College students create coupon program at local co-op
Williams College students have created a program for shoppers purchase coupons for extra items at a local co-op. These coupons are given to community members in need to receive fresh food.
A group of Williams College students are tapping into a local co-op to provide needy community members with fresh food. A product of Williams’ Kinetic, a student think tank, Suspended Groceries allows shoppers (members and non-members alike) at Wild Oats, a co-op grocery store in Williamstown, to purchase coupons for extra items when they reach the register. These coupons are then distributed at the nearby Berkshire Food Project, whose clients can pick up their free items at Wild Oats.
The program—spearheaded by Jessica Bernheim, Catharine Parker, Meg Richardson, and Lucas Elek—was modeled after Naples, Italy’s Suspended Coffee tradition, in which café-goers can purchase an extra espresso, which is given to a later customer, who simply needs to ask if there is a “caffè in sospensione.”
Although the group’s plan did not initially revolve around partnership with a co-op grocery store, they eventually opted to work with Wild Oats over other more conventional choices.
“Wild Oats had appeal because it has a community approach on health food,” Bernheim said.
Suspended Groceries is furthering the community reach of co-op grocery stores, which are by nature based on community involvement. Food co-ops are locally owned and sell products from local farms and food producers, providing the fresh products typically found at a farmer’s market, with the added benefit of being open every day. Although anyone can shop at the stores, members enjoy the added benefit of becoming co-owners.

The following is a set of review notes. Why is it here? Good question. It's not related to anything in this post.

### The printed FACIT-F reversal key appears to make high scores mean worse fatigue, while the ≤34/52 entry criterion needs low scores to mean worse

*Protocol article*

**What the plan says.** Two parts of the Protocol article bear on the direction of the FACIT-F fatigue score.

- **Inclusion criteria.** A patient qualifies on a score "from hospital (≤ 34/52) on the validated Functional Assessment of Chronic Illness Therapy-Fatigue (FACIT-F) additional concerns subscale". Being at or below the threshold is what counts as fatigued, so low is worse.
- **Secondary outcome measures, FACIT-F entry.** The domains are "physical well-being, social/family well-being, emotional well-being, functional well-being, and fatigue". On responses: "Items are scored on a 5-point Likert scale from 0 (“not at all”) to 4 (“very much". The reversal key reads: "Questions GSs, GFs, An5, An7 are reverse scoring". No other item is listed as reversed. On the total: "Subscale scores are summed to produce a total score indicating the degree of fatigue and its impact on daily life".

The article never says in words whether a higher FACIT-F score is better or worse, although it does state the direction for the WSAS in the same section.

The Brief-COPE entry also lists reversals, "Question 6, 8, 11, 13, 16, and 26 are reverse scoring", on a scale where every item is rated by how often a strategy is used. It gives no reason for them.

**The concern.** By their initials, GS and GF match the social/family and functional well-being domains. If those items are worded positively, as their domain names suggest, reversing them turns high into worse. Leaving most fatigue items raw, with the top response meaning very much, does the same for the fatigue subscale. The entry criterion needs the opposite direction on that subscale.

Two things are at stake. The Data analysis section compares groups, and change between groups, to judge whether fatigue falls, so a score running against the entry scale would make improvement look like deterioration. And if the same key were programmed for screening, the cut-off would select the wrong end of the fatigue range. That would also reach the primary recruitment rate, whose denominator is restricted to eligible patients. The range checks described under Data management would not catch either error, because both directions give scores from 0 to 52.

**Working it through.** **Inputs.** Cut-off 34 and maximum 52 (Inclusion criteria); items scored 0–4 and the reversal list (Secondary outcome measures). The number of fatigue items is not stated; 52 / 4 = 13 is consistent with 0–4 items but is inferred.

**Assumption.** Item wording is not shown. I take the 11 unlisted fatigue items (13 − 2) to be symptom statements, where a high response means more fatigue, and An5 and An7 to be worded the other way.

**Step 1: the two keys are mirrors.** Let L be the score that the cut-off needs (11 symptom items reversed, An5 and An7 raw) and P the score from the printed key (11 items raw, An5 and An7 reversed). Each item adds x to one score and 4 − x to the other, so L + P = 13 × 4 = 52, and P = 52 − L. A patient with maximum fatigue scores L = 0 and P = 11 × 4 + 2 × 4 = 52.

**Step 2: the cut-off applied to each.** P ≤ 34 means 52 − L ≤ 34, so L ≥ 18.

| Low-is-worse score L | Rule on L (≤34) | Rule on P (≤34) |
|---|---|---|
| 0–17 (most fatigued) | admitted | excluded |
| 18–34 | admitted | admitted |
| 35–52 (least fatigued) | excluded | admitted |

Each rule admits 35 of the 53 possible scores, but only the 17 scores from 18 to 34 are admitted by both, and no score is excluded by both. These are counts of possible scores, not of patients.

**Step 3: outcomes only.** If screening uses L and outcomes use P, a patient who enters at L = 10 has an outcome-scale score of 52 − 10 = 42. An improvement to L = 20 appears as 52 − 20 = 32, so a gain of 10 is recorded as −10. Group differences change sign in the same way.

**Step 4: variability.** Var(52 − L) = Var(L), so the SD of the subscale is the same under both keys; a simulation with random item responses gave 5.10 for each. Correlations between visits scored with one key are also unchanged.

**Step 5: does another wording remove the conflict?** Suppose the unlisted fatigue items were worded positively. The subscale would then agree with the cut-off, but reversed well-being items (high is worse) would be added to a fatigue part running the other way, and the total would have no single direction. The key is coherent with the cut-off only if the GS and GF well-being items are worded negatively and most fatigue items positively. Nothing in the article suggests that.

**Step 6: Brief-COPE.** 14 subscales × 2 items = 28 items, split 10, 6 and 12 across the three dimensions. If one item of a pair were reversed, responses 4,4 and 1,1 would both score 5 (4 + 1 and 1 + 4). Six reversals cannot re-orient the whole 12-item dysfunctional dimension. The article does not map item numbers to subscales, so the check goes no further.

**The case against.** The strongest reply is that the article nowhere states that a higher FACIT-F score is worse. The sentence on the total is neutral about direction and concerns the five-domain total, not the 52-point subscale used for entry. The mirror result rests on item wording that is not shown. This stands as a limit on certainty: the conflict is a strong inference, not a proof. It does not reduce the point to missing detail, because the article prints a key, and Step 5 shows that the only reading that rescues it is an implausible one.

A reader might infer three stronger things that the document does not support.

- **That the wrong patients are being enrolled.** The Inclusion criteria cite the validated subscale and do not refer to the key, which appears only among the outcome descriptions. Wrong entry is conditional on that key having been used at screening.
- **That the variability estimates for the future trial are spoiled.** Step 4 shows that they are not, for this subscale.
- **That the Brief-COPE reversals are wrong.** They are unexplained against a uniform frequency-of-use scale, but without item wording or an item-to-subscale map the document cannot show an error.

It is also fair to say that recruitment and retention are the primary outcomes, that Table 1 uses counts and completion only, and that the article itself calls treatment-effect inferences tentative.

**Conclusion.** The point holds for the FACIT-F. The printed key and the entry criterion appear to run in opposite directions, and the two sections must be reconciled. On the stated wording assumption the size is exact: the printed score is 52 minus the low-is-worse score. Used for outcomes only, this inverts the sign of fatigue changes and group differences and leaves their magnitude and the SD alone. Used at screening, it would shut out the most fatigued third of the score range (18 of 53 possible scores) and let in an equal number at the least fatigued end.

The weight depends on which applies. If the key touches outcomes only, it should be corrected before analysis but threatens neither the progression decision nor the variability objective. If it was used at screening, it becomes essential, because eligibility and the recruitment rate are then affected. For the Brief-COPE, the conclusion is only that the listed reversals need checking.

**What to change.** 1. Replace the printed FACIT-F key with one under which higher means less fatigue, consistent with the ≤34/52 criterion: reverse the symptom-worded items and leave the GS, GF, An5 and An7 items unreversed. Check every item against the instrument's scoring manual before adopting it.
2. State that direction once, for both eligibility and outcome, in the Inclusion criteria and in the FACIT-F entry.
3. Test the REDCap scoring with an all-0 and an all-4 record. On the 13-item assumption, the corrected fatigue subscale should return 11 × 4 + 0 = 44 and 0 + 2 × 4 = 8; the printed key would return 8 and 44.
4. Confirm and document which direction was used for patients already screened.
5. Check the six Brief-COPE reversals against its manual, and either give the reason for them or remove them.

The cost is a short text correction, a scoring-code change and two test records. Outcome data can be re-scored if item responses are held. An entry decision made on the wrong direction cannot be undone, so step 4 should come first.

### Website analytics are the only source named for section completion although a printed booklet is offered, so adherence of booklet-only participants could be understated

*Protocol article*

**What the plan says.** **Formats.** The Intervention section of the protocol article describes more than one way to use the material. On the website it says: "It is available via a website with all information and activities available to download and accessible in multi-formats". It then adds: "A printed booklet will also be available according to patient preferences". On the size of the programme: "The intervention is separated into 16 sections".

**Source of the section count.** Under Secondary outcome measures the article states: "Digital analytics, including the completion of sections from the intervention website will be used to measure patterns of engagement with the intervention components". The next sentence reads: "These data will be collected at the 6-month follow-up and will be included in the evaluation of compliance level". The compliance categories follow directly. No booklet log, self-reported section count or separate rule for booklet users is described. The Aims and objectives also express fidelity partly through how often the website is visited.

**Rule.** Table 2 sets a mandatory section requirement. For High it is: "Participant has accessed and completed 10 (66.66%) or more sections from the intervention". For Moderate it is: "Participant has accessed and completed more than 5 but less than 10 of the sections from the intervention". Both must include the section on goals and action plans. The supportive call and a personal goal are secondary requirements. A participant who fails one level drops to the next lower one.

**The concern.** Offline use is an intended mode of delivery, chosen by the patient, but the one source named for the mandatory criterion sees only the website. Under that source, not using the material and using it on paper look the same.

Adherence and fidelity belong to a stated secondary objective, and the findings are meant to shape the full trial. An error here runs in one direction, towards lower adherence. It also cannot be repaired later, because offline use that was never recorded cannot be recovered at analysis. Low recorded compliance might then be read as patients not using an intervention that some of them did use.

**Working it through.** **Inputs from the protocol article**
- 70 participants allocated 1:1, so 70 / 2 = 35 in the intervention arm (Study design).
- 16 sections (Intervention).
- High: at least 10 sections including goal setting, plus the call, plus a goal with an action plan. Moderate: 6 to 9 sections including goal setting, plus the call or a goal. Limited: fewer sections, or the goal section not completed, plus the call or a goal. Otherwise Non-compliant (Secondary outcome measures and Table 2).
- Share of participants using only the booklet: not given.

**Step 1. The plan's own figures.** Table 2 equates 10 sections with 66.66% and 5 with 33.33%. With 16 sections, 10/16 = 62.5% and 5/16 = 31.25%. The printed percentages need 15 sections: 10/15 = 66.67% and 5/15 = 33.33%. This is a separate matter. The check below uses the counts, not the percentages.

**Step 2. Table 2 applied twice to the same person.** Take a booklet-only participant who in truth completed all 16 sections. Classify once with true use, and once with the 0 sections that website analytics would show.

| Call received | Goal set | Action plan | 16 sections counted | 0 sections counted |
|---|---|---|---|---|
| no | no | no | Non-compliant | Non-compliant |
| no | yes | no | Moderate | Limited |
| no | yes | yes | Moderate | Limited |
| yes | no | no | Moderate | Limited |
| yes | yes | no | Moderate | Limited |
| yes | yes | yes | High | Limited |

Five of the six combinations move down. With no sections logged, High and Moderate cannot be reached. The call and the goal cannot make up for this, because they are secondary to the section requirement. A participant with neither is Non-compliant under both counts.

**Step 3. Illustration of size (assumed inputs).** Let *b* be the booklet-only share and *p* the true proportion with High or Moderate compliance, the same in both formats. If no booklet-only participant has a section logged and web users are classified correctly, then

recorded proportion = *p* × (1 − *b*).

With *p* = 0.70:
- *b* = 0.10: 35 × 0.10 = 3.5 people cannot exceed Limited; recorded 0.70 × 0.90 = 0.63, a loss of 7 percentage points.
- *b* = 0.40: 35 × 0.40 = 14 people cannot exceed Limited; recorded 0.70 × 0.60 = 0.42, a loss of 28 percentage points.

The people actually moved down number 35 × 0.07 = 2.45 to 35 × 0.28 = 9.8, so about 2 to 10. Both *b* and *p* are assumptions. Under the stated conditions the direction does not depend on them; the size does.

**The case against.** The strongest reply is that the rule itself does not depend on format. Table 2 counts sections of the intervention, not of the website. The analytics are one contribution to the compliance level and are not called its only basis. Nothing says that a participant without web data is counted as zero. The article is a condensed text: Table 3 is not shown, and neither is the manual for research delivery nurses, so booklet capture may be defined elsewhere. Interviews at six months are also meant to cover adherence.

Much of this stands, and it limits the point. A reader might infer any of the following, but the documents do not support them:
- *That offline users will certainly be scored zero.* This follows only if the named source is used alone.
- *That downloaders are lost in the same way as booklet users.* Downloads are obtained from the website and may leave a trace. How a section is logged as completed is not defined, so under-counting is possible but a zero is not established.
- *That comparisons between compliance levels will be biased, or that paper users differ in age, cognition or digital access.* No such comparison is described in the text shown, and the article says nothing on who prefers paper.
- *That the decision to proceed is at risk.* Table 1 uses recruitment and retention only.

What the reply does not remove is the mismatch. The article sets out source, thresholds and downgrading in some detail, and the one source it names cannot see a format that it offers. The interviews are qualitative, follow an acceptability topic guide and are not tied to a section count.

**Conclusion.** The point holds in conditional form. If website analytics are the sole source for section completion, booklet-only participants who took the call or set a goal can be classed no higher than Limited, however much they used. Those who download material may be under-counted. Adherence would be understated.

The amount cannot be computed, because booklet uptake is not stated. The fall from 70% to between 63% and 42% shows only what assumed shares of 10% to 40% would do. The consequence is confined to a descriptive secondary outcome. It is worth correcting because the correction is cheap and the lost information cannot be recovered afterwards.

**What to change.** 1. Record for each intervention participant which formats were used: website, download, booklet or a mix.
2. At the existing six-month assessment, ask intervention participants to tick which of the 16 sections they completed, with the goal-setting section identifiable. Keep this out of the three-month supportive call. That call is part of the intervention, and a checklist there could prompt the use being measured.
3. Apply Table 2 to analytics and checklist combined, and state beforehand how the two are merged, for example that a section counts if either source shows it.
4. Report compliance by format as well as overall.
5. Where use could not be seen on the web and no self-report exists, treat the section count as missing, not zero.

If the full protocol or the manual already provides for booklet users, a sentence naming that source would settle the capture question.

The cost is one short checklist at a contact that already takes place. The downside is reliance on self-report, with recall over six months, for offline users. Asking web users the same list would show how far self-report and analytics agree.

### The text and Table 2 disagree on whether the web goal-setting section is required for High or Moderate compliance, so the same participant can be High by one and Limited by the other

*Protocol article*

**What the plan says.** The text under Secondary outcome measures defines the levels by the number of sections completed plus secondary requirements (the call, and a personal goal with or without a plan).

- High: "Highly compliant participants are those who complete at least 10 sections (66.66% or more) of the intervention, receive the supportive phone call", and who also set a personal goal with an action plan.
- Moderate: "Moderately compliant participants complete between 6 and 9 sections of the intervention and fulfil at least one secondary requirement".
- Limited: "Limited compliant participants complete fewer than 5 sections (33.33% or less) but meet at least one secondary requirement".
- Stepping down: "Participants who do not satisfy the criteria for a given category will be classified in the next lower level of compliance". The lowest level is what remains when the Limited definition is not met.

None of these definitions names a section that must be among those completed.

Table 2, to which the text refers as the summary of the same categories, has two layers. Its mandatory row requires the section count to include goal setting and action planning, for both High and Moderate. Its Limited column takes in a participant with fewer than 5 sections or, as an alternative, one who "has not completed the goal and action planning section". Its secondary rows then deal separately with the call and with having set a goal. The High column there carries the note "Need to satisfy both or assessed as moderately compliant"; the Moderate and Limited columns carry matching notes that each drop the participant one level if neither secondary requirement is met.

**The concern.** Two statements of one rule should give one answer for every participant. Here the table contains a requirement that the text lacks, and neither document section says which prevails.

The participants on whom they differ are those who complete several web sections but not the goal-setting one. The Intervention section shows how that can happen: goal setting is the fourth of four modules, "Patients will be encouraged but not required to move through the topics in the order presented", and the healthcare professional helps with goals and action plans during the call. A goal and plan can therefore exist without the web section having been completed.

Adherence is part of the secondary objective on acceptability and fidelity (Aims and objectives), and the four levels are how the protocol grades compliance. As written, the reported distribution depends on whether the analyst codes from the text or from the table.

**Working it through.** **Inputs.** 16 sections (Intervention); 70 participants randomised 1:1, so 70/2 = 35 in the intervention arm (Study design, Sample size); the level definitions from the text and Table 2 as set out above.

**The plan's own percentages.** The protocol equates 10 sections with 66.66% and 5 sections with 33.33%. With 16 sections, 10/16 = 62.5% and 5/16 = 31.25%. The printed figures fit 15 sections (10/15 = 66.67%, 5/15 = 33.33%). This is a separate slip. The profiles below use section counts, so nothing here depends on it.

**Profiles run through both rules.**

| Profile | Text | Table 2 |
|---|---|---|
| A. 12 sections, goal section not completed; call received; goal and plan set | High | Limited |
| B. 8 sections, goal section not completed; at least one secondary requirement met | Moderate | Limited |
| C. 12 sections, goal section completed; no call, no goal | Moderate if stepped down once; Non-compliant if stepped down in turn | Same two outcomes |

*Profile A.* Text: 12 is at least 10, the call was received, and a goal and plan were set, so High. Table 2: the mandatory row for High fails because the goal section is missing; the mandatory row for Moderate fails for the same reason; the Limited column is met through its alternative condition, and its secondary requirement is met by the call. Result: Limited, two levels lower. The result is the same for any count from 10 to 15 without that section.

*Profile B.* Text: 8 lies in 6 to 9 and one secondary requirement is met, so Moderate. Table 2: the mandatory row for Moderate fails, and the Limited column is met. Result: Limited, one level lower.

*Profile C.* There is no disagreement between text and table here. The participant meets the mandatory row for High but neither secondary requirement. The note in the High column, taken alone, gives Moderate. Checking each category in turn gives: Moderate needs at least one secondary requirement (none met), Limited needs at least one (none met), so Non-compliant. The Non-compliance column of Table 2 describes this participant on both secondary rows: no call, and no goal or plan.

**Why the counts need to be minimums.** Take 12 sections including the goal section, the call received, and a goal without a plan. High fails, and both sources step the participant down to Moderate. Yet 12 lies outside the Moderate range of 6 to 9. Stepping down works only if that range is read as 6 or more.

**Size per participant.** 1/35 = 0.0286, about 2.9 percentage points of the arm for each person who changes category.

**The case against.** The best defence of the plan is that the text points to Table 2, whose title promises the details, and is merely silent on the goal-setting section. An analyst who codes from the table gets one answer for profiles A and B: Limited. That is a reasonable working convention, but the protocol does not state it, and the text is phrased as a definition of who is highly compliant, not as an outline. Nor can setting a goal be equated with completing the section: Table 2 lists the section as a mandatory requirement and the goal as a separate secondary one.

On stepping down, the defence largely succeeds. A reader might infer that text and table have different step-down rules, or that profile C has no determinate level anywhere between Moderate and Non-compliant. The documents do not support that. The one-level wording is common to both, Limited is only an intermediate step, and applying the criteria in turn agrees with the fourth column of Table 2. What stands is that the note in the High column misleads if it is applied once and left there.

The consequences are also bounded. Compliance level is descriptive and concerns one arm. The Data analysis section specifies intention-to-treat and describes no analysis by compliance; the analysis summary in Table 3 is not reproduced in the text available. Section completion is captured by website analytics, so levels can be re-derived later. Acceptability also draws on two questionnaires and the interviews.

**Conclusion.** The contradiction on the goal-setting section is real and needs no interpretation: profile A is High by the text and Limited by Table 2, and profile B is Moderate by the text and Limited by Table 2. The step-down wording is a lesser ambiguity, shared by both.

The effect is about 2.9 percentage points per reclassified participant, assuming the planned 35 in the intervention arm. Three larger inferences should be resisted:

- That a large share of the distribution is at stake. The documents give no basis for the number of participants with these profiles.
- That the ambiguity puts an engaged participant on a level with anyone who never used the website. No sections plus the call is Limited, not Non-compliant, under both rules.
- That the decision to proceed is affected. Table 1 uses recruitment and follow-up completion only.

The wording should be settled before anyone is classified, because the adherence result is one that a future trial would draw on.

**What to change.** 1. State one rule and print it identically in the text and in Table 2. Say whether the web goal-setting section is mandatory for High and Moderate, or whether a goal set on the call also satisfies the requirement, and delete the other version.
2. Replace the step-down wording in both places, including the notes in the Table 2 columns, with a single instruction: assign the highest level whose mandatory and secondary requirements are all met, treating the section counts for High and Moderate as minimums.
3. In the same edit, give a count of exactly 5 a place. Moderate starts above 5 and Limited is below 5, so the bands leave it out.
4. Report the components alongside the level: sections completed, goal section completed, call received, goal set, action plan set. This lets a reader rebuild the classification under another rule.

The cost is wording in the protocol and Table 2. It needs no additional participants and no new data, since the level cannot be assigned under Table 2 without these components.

Bernheim said Kinetic is looking at other stores to partner with, as well as other nearby food banks, and hopes Suspended Groceries can become a national trend.
The Williamstown, MA initiative comes on the heels of the growing co-op scene—they are difficult to track, since they are not governed by a single institution, but Stuart Reid, director of Minnesota’s Food co-op Initiative, estimates that there are approximately 330 fully functional food co-ops in the country, including 68 founded over the past eight years.
“Co-operatives tend to be very stable organizations in a community,” said Anne Reynolds, assistant director of the University of Wisconsin Center for Co-operatives. “Once created and successful for a few years, they really tend to last. For many communities the independent grocery stores have disappeared, and those communities that have locally owned co-op grocery stores still have them."
David Durfee, general manager of Wild Oats, credits the Williams students for their initiative in finding a way to tackle local food insecurity.